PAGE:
• Renewal of parts to heating systems, or replacement of boilers at the end of their life.
• Updating or refurbishment of windows.
• Updating of flooring, typically between tenancies.
• Updating of bathrooms, usually between tenancies.
• Painting and refurbishment of staircase area.
• Upkeep and development of garden areas.
It is almost impossible to put an exact price to each maintenance task you will face. In general, you would wish to take up 2-3 quotations for works to ensure you achieve value for money of course. To provide some guidance, a typical apartment house in average condition will require around 1% of the property value each year to ensure it is kept to the right standard to ensure tenants are given a good property and new tenants can be found easily.
Breaking some typical costs for the tasks listed above, as a guide:
• Maintenance to roof – patching can be done on a piecemeal basis. Renewal of a roof to a standard size apartment house will cost around 30.000 Eur, and a roof has a natural life of around 40 years.
• Renewal of boiler, let’s say to an apartment house of 10 units, will require around 8.000 – 12.000 Eur, depending on model chosen and particular installation.
• Updating or refurbishment of windows – a new window double glazed unit will cost around 600 Eur to be fitted, around 300 Eur to be refurbished if only the wooden frame is to be repaired.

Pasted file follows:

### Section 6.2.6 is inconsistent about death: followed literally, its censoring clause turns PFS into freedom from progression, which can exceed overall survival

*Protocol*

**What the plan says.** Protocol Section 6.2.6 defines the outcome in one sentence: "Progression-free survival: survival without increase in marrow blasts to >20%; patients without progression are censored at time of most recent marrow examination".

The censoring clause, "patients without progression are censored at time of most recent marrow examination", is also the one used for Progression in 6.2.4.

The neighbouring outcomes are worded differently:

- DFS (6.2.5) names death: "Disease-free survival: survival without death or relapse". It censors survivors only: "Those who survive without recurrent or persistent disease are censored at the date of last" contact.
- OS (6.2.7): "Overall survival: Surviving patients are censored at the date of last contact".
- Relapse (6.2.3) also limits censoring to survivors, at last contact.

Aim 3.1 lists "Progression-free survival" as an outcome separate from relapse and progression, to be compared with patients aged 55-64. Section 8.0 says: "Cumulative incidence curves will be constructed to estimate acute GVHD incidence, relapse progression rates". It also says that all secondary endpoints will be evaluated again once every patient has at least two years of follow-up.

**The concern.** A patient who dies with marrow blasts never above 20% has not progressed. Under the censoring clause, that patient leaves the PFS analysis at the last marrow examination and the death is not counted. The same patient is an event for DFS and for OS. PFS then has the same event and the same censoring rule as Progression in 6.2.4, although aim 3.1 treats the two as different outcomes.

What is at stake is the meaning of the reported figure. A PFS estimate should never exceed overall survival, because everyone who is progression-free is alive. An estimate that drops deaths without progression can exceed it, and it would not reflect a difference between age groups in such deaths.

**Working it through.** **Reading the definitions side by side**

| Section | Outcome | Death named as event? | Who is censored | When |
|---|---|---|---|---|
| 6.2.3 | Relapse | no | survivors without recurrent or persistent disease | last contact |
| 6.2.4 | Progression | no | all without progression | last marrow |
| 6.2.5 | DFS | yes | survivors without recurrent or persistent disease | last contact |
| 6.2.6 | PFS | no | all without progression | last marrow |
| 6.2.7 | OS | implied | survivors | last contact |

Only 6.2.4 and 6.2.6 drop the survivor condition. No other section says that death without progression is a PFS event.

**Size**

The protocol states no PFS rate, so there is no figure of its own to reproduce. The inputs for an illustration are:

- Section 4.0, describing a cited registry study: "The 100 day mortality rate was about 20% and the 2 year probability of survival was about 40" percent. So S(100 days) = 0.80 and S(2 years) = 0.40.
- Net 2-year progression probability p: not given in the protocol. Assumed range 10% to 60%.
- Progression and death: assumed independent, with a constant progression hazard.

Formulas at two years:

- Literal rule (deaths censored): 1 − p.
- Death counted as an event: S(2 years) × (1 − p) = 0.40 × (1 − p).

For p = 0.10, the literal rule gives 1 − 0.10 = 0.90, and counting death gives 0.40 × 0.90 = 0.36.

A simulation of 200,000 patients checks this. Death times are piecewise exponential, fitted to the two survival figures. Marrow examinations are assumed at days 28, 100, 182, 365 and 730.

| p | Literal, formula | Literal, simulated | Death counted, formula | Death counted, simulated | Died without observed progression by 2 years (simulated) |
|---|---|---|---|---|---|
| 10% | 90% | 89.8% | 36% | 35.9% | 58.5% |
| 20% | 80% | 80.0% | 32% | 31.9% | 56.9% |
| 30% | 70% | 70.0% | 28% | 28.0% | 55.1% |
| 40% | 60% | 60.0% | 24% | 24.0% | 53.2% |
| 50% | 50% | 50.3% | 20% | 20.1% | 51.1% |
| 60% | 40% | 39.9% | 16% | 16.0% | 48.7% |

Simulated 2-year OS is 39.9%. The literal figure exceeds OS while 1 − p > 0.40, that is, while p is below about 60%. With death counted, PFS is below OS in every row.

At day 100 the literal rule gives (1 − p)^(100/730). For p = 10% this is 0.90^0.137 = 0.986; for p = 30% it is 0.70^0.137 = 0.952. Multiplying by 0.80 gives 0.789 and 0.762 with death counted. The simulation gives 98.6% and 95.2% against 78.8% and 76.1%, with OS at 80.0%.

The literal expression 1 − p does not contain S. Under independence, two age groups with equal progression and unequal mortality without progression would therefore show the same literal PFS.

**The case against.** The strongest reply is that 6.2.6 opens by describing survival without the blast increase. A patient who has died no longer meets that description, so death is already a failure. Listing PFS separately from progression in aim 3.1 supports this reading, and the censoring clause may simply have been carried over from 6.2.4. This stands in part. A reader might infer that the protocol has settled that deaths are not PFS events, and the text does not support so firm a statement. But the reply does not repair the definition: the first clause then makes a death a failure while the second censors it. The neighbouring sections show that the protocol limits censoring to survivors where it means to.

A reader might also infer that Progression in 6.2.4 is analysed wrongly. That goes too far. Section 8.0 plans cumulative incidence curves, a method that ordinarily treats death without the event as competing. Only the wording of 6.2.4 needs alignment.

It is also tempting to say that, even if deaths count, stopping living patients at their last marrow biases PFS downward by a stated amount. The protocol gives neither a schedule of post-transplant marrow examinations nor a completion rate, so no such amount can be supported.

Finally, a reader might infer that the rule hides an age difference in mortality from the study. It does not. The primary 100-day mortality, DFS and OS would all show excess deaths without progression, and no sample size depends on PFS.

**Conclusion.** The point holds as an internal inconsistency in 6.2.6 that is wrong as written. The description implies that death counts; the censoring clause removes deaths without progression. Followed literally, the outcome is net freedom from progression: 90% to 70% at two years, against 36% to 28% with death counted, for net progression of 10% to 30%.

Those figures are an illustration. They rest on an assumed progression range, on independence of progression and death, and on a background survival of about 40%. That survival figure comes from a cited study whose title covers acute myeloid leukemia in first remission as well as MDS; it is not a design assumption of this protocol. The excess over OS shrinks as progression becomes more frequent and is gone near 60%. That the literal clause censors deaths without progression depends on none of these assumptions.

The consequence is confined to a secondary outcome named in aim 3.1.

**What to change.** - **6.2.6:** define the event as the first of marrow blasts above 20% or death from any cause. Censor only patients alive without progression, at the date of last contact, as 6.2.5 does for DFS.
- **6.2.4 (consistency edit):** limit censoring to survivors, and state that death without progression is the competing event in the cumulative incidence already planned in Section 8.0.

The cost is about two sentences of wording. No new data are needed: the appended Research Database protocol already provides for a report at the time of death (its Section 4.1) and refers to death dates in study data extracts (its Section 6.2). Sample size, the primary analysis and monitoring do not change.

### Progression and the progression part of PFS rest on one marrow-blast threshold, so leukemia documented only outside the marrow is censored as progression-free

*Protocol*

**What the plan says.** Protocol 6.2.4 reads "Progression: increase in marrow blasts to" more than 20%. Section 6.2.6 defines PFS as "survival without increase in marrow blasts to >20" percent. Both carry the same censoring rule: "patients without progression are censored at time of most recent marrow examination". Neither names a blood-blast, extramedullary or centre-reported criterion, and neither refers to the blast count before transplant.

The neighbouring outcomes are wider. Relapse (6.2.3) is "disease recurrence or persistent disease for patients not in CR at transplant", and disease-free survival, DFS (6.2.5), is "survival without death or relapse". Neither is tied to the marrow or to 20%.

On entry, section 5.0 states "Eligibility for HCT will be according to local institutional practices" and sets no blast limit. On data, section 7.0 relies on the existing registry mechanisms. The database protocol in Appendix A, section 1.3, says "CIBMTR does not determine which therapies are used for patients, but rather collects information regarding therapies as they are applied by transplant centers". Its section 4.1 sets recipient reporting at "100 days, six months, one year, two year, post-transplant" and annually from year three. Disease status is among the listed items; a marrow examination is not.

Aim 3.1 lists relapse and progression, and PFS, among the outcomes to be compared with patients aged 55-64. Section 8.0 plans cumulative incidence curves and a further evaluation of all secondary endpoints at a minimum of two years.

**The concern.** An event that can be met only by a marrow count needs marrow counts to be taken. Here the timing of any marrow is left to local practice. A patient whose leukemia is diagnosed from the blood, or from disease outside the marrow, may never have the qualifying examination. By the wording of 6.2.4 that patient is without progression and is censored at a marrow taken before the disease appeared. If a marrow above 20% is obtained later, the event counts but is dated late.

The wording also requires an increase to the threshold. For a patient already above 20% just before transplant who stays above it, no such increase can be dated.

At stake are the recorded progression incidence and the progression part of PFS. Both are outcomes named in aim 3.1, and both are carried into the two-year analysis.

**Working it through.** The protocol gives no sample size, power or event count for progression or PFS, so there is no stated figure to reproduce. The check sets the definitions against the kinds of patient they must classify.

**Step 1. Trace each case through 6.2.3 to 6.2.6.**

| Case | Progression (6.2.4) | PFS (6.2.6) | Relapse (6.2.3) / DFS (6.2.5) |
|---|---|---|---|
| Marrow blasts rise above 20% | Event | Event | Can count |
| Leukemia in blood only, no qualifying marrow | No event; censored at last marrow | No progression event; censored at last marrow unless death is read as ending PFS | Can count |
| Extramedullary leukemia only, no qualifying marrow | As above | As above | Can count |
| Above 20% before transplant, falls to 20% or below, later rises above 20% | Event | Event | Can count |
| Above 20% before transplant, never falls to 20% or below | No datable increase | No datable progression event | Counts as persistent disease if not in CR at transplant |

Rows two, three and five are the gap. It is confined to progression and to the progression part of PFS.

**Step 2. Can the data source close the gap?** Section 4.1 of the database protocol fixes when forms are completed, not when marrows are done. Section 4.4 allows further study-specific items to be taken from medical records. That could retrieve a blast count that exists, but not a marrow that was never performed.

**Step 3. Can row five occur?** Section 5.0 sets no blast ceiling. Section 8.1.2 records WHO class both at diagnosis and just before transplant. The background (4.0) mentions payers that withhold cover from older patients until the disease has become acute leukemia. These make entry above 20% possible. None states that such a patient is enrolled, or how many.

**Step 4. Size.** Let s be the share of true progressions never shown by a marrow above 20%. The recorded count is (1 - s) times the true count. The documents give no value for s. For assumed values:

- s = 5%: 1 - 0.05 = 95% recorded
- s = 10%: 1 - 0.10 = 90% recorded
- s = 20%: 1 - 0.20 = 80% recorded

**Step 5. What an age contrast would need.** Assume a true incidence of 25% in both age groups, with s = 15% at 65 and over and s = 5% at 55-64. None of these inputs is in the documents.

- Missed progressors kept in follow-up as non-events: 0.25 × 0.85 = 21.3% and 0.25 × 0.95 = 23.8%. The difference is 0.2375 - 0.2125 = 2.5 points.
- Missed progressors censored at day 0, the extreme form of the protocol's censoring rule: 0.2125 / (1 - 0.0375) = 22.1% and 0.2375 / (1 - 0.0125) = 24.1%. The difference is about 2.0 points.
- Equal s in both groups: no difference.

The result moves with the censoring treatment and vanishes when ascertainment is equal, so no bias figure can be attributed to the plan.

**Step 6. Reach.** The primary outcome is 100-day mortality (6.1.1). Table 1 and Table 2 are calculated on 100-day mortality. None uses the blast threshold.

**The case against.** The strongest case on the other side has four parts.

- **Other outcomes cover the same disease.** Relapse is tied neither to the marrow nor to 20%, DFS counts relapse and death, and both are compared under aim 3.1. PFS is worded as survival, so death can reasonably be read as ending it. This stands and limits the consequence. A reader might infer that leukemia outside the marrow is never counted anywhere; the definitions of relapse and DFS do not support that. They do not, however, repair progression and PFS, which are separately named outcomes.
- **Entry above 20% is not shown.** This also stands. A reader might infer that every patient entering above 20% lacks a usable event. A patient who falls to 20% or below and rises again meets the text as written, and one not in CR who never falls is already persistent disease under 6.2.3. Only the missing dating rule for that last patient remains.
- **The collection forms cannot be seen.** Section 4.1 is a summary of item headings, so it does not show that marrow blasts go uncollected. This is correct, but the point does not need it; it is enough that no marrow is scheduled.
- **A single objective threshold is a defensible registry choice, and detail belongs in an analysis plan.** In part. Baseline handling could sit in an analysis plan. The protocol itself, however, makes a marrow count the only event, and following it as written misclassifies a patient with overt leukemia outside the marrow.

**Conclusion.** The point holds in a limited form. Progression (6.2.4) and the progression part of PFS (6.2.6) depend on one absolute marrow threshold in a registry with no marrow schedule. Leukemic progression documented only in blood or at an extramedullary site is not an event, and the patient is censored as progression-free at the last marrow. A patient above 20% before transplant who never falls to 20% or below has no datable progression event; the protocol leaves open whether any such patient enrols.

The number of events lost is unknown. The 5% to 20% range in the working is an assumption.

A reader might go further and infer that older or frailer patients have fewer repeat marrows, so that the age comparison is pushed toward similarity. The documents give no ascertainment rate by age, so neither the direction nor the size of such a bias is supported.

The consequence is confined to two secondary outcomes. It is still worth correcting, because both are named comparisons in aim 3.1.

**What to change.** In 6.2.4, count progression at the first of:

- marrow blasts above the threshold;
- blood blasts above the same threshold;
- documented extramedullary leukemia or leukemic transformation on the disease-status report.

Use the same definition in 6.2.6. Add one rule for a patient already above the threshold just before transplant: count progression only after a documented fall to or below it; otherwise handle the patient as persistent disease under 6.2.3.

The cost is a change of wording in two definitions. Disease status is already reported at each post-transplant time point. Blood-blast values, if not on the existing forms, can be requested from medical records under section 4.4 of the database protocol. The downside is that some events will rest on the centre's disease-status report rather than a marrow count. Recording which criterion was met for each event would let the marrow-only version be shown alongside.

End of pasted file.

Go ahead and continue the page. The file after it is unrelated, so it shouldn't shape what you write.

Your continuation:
• Updating of flooring – the installation of laminate flooring costs around 25 Eur per sqm including material and labour. Costs rise of course the higher the quality of flooring that is chosen.
• Updating of bathrooms – around 6.000 – 8.000 eur, depending on quality of suite and number of tiles required etc.
• Painting and refurbishment of staircase area. – very variable, depending on the style of apartment house and if any decorative features are to be maintained. Typically, a full redecoration of a stairway to a 5-level apartment house will cost around 5.000 Eur, up to double that if wooden staircases and steps are to be repaired or re-lacquered.
Two tips here, first off at the start of the investment and then during the hold of the property.
First off, it is wise to get a good handle on the general maintenance state of the property prior to purchase. Any significant issues should be identified and reflected in the purchase price of the property. A good idea, if the property has been refurbished more than 5 years ago is to instruct a technical survey of the property. This will highlight any costs you will face in the first 10 years of ownership and allow you to plan. Typically the costs of this survey will be around 800 Eur, money well-spent to ensure you pay the right price and have peace of mind.
Secondly, a good manager should be appointed to work with you to make a plan for maintenance tasks in the short to medium term. Regular reviews, perhaps quarterly should take place and tasks planned, budgetted for and carried out. Good managers will embrace this approach, and tenants will thank you in terms of longer-staying and paying of the market rental for the property. Poor managers can be less-active in this area, and so will need a more pro-active input, or new management should be sought in the last case. So, there is much to consider on this topic and we hope to have outlined some of the keys points for consideration.
Do get in touch with the team at Proventure to discuss over this issue further if planning to make an investment or looking to improve the maintenance situation in a property you currently hold.